April 2021

Welcome to the April Newsletter. It has been a busy month in many respects. With increases in membership, both paid and free; and new SRF schools in the UK and abroad there is a sense that schools are still seeking to explore routes to progress or consolidate their approach to using educational technology. That we need to capitalise on the gains made of the past year is now a common discussion topic and certainly a theme at the recent Westminster Forum Policy Conference (see below), and I am sure the debate will continue at the EdTech Update and EduTech Europe online events of next week.

What is becoming apparent is that those schools that have had a consistent approach to monitoring and reviewing their EduTech use and provision over a period of time have approached the need for online learning over the last year with more confidence. The report from Russel Street School below and the fact that 10 of the 33 individual primary and secondary schools listed as part of the EdTech Demonstrator schools programme are current or past users of the SRF, are both illustrations of how the robust foundations encouraged by the Self Review Framework have a long term effect in terms of a school’s confidence and expectations of the use of EdTech to enhance learning.

Last week the Board of Management met to consider how the use of the SRF might be further encouraged and supported over the coming year. We are now planning for raft of initiatives that we hope will re-engage schools that have allowed their engagement with the SRF to lapse and to encourage and support new schools that want to begin their SRF journey. There is no doubt that working towards NaaceMark can be at times a difficult journey, and Naace understands that there is a temptation for schools to take their foot off the pedal after the significant achievement of NaaceMark, but if there is one thing to be learnt over the last year, it is that we cannot afford to rest on our laurels and Naace is committed to support schools no matter how long their EdTech journeys may be.

Laurence Boulter

Leading UK voices in edtech argue we have reached a pivotal moment in adoption and innovation

Some of the best minds in the education technology sector came together, at the annual Westminster Education Forum Policy Conference, to discuss standards, quality and accessibility, the experience of lockdown and next steps for edtech strategy.
The forum was chaired by Rt Hon Lord Willetts, who was joined by a number of keynote speakers including Caroline Wright, Director General of BESA and Ty Goddard, Chair of EdTech UK.

Delegates at the event engaged in topical conversation that brought to light a number of key challenges faced by schools and the sector, as well as pin pointing areas of opportunity. Themes included the need for a new strategy, digital connectivity, and a training and CPD skills gap.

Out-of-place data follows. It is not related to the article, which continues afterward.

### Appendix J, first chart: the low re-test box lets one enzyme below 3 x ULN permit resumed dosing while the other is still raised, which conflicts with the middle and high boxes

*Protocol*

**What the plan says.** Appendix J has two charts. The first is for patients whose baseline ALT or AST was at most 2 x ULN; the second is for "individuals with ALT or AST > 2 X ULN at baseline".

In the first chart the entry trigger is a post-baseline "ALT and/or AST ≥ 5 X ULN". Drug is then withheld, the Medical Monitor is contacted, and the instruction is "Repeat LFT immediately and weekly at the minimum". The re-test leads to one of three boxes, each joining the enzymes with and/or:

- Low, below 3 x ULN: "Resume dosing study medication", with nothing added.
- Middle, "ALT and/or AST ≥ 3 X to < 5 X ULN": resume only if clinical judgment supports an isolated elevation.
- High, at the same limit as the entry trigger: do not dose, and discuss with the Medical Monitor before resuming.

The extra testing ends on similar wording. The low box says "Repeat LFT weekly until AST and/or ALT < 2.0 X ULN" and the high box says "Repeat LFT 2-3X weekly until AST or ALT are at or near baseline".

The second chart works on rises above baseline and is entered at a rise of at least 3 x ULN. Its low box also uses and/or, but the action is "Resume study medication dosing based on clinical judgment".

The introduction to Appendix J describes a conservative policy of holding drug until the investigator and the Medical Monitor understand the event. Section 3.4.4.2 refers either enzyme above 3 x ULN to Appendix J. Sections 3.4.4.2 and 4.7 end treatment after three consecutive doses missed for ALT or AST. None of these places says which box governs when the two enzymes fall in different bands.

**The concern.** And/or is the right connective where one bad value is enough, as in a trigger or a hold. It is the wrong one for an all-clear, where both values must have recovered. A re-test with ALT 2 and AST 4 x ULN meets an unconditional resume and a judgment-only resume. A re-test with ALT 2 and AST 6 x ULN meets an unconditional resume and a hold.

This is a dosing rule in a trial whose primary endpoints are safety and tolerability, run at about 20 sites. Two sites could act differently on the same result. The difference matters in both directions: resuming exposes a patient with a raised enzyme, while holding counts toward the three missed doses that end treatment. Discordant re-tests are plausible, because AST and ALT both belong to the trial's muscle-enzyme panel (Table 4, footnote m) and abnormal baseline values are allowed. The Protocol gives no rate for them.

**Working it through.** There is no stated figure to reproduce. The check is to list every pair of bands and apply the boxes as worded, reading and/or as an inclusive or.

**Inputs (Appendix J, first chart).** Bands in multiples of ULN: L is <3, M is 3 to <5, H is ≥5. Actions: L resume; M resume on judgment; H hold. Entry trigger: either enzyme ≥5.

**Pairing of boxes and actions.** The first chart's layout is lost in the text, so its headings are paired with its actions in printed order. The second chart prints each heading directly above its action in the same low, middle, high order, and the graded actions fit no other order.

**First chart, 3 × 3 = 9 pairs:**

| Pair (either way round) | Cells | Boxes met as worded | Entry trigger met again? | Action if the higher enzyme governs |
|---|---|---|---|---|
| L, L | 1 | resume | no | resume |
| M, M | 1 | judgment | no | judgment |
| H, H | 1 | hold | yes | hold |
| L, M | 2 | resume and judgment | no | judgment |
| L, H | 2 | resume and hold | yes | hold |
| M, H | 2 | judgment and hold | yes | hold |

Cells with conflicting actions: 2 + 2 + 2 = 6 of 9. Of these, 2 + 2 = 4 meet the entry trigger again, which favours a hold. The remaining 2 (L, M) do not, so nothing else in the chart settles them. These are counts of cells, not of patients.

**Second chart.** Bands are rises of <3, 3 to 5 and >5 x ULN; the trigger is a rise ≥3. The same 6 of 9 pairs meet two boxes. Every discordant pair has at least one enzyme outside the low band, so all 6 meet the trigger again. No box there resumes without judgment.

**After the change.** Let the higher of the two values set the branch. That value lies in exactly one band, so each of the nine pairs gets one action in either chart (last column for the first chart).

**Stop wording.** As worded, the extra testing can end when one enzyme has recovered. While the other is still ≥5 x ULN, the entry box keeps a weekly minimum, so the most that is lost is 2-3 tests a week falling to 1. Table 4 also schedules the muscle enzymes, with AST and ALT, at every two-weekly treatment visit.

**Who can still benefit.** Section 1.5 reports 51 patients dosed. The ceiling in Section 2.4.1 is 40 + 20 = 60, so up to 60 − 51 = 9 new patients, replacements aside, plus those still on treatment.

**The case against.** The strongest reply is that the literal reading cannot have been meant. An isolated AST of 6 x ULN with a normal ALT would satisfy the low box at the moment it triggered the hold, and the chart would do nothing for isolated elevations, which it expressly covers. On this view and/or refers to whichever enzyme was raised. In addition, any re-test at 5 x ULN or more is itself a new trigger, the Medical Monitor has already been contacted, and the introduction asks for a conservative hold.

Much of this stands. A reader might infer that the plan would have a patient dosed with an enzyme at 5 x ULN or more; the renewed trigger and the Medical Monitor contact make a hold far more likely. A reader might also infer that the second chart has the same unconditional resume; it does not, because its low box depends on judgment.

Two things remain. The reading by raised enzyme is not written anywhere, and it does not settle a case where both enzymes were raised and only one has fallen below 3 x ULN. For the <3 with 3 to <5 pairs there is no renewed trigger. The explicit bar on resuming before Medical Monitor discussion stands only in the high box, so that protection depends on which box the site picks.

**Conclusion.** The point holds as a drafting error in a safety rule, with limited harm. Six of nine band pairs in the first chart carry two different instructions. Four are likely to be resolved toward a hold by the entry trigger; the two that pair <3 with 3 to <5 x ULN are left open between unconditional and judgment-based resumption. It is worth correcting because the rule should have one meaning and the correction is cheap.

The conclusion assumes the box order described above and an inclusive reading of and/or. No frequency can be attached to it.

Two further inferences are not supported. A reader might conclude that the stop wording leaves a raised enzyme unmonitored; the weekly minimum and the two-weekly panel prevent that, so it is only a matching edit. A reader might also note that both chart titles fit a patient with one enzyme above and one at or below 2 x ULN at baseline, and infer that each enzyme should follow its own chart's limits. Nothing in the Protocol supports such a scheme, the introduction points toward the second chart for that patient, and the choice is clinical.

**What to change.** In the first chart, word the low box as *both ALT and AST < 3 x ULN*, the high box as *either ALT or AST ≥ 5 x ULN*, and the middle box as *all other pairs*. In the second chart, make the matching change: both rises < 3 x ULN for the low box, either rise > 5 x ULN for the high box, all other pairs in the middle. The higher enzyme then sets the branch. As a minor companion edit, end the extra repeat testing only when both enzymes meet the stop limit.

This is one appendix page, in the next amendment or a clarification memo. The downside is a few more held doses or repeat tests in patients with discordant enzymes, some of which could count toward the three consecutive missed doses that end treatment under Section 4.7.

In our latest blog, we have put together some of the key takeaways from the event which have highlighted an undeniable need to capitalise on some of the incredible learnings from the past year. Read more here.
Promethean gives schools chance to win £60,000 in edtech packages

Naace sponsoring partner, Promethean, has announced that its new Classroom Stories competition is open for entries, giving schools from across the UK and Ireland the opportunity to win one of 20 edtech packages worth up to £3,000 each.
The Promethean Classroom Stories competition aims to celebrate positivity in education by encouraging educators to share experiences which demonstrate passion, innovation, and imagination – rewarding the most inspiring submissions with a state-of-the-art Promethean ActivPanel®, training and support.

Entries will be judged by Naace’s very own Andrew Murden, Jim Wallis, Head of UKI at Promethean and Alex Bramley, a Year 6 teacher from Spire Junior School in Chesterfield.

To enter, simply record a short video (no longer than 2 minutes long) that illustrates something unique about your classroom or school, explain why it makes you proud, and upload to the Promethean Classroom Stories website before 25th June 2021. The Promethean ActivPanel is an advanced interactive flat panel display. With powerful software and connectivity, the ActivPanel helps teachers to engage students in the classroom as well as support those learning from home in hybrid teaching scenarios.

For details on how to enter and full terms and conditions, please visit

Join Naace Online this Month

The Schools & Academies Show, now in its 10th year, will unite the education community on the 27th – 30th April for a virtual experience like no other. Join us to engage with over 50 hours of content from 100+ of the education sectors most influential figures, ensuring you come away with the guidance needed to deliver outstanding teaching & learning, at a vital time when it is needed most. Register your free place here.

The EdTech Update online show will build on the themes explored in last year's first ever EdTech Summit Show. The show aims to reveal the successes and lessons learned during a challenging 2020; whilst exploring how educators are realigning digital strategies with teaching and learning. With over 65 experts, including a representative from NAACE sharing keynote discussion, best practices and tailored workshops, this is one event not to be miss. Register your free place here.

Naace International?

Following the article in last month’s newsletter Naace is pleased to announce the engagement of new schools with the SRF in the UAE and Turkey.